[ArgumentOption('v', "verbose", HelpText = "Set verbose mode.")]
        public bool Verbose { get; set; }
        [ArgumentOption('u', Required = true, HelpText = "Set user name.")]
        public string Username { get; set; }

When a program is executed using a command line shell, the OS usually allows passing additional information provided along the program name. For instance example.exe -u user will execute example.exe and the additional text will be passed to it, making the additional arguments accessible to the program using the args parameter in the Main method.

// the variable args contains all the additional information(arguments)
// that were passed during the execution
static void Main(string[] args)
    // create a new instance of the class that we want to parse the arguments into
    var options = new Options();

    // if everything went out fine the ParseArguments method will return true
    Runtime.ArgumentParser.ParseArguments(args, options);


Example 2: Using an Array

In here the complete argument string will be split into an array using the separator provided.

internal class Options
      [ArgumentOption('n', "names", Separator=',', 
      Required = true, HelpText = "A list of names separated by a comma")]
      public string Names[] { get; set; }

Example 3: Using an Enum

This maps the argument --color to an Enum which accepts any of the colors defined in ConsoleColor and sets Red as the default value.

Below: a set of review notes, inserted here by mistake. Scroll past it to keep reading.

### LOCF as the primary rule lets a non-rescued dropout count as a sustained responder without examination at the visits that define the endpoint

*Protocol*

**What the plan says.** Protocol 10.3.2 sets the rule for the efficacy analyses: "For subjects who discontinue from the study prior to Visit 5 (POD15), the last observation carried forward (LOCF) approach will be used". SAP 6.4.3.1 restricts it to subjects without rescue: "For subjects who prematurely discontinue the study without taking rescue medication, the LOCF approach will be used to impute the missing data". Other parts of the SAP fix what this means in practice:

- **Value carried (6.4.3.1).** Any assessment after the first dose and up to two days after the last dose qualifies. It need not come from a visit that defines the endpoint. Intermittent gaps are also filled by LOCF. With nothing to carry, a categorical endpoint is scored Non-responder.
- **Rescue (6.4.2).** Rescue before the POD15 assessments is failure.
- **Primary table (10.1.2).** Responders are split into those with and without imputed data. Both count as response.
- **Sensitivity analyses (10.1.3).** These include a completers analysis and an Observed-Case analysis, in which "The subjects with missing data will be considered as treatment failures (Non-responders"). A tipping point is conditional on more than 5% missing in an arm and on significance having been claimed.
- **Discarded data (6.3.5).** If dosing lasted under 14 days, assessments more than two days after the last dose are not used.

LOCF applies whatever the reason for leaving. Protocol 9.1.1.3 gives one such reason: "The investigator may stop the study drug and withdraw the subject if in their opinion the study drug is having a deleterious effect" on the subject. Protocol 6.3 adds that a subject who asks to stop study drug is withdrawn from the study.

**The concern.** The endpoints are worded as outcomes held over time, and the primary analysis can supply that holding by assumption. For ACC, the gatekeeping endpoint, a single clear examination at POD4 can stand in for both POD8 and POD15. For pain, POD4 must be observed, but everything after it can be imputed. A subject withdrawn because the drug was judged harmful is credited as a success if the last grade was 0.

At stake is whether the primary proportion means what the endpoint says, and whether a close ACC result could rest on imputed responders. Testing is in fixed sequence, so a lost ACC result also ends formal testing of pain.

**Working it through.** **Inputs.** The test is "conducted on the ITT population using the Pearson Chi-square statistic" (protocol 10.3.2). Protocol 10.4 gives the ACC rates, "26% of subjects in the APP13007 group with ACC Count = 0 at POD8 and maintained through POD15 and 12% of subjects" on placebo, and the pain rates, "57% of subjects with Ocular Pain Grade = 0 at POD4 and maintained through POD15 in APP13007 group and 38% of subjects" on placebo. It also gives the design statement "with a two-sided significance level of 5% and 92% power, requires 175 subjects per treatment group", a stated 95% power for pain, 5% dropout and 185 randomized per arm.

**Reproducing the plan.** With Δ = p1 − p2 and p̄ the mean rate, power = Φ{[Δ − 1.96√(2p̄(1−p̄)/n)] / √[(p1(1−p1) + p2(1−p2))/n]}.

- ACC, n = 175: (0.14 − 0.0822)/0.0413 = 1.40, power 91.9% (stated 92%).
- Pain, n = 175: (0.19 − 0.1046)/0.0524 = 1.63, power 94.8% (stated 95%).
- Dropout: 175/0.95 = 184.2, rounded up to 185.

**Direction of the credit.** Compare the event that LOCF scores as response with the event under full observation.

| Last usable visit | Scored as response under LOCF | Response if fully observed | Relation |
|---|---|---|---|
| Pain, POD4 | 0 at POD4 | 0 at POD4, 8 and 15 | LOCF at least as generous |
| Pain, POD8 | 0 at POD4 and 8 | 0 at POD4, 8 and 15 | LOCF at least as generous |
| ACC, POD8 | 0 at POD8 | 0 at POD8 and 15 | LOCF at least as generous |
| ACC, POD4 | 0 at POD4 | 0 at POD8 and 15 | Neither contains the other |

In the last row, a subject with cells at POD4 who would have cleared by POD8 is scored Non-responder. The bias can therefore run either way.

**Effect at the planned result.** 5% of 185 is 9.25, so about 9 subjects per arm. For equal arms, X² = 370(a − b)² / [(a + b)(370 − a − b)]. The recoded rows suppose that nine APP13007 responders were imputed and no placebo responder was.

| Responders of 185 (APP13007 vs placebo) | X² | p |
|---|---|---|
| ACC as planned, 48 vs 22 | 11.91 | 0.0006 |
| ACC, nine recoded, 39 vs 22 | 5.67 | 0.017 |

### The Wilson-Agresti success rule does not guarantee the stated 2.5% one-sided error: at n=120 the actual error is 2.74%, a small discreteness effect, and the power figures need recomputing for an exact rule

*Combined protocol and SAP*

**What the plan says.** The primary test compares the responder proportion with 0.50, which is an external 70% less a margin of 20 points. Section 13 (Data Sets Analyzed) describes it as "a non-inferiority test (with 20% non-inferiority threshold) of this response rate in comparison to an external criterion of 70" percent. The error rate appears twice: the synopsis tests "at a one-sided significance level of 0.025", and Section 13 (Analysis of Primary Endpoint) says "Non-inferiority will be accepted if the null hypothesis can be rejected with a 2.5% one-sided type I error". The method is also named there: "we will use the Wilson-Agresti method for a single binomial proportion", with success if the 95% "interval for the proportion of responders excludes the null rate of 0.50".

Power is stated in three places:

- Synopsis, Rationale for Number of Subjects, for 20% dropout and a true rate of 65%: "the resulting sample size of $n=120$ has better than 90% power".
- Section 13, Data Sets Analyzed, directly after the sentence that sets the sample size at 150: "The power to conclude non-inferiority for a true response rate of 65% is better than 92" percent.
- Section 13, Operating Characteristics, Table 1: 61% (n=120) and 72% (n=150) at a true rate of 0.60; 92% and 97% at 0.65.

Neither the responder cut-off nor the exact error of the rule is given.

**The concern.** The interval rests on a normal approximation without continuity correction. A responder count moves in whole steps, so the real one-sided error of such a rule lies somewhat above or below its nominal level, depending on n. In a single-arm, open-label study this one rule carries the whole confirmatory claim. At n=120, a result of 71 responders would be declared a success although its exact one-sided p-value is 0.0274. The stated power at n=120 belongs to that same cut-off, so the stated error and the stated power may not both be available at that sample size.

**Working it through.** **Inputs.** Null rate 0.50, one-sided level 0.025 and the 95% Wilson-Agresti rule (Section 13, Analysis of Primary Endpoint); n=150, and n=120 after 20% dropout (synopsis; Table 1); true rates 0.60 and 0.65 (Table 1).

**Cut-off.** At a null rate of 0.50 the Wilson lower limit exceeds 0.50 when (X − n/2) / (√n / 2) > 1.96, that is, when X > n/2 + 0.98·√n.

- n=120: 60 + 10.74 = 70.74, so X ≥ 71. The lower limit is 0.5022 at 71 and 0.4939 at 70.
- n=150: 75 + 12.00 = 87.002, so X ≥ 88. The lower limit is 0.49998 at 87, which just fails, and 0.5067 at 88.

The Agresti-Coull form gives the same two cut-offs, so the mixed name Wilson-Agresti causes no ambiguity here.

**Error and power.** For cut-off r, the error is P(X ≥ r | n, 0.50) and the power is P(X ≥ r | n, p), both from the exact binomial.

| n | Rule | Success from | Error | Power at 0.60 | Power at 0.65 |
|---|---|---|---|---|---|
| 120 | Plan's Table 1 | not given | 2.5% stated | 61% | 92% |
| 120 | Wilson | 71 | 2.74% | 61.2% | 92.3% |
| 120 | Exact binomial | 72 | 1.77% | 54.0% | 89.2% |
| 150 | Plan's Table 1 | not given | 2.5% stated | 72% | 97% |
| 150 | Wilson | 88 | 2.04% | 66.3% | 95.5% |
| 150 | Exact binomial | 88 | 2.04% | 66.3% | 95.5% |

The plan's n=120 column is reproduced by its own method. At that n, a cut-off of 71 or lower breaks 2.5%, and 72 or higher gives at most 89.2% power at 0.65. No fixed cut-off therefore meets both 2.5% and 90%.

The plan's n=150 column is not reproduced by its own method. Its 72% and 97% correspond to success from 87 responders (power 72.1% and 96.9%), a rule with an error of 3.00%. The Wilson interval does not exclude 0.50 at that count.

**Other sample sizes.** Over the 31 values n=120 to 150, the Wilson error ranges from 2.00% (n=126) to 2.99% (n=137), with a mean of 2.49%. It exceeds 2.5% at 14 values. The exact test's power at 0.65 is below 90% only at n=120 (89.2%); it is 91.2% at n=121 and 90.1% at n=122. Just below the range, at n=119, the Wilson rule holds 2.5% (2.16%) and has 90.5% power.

internal class Options
      [ArgumentOption("color", DefaultValue = ConsoleColor.Red, HelpText = "Set a color.")]
      public ConsoleColor Color { get; set; }

The SettingsProvider abstraction

It represents a provider that helps you save and load settings using plain JSON file.

SettingsProvider API Doc

Example 1: Loading and saving settings

Here we define a Settings class that contains all the properties we want.

internal class Settings 
       public int Port { get; set; } = 9696;

       public string User { get; set; } = "User";    

Once we define our settings we can access them using the Global property inside Instance.

//Get user from settings
var user = SettingsProvider<Settings>.Instance.Global.User;

 //Modify the port 
 SettingsProvider<Settings>.Instance.Global.Port = 20;
 //if we want those settings to persist

The Connection class

It represents a wrapper for TcpClient (a TCP network connection) either on the server or on the client. It provides access to the input and output network streams. It is capable of working in 2 modes.

Connection API Doc

ConnectionListener API Doc

Example 1: Creating an TCP server

When dealing with a connection on the server side, continuous reading must be enabled, thus deactivating Read methods. If these methods are used an invalid operation exception will be thrown. This example uses a ConnectionListener which is a TCP listener manager with built-in events and asynchronous functionality.